DOJ: AT&T-Time Warner Ruling Disregarded ‘Economics And Common Sense’

ST. LOUIS, MO - MARCH 31:  US Attorney General Jeff Sessions addresses law enforcement members at the Thomas Eagleton U.S. Courthouse on March 31, 2017 in St. Louis, Missouri. Attorney General Session is in town to work with federal, state and local law enforcement about efforts to combat violent crime and restore public safety. (Photo by Michael B. Thomas/Getty Images)
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In a briefing filed by the Department of Justice on Monday — as part of the federal government’s efforts to challenge AT&T’s acquisition of Time Warner — the DOJ argued that the trial judge who approved the merger between the two media giants disregarded “fundamental principles of economics and common sense,” The Wall Street Journal reported.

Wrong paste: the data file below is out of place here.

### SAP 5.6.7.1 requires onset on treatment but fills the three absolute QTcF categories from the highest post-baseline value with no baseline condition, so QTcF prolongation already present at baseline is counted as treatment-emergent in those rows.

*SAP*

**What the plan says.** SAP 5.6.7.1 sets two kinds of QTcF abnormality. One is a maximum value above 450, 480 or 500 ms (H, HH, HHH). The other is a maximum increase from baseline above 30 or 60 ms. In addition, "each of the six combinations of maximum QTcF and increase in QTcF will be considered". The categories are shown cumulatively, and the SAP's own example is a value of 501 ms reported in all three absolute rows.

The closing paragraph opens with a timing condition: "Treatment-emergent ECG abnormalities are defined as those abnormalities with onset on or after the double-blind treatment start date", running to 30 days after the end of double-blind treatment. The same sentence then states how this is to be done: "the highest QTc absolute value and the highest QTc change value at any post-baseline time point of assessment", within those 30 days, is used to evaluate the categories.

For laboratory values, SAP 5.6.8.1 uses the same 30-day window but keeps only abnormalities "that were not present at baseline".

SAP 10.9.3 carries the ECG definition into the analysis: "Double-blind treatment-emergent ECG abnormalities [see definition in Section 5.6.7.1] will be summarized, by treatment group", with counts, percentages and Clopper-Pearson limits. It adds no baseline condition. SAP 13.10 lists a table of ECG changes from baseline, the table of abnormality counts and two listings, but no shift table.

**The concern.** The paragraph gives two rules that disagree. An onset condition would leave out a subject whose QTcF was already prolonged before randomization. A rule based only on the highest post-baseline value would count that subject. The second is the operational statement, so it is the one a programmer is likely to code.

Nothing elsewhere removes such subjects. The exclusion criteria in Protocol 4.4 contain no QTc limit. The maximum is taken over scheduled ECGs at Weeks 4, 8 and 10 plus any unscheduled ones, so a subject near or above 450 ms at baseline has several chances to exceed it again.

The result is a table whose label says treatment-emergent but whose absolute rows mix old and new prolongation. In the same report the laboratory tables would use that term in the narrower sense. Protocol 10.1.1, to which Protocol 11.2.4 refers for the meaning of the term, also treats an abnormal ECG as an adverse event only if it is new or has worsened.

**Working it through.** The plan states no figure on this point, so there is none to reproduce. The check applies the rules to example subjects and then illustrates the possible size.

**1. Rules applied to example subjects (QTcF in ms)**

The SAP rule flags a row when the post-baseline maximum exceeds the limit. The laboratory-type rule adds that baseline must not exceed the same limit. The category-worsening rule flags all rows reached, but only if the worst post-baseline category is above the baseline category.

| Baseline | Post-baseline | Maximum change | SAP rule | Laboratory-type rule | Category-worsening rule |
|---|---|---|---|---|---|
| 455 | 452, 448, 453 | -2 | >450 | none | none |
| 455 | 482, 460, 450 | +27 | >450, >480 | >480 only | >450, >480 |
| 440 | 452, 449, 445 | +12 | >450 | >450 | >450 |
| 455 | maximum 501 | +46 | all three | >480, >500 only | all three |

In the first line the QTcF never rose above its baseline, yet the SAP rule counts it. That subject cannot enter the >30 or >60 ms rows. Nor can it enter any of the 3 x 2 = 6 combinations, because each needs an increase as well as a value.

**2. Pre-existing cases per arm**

A U.S. district judge ruled in favor of the acquisition in June, claiming the federal government hadn’t been able to prove its claims that the merger would give AT&T vast authority to squash competitors if it were allowed to function as “a top distributor of pay-TV service as well as the owner of top content,” in the WSJ’s words.

In its briefing filed in the U.S. Court of Appeals for the District of Columbia Circuit on Monday, the DOJ argued the ruling was wrong because it ignored speculations that companies are inherently motivated by maximum profits.

Read the WSJ’s full report here.  

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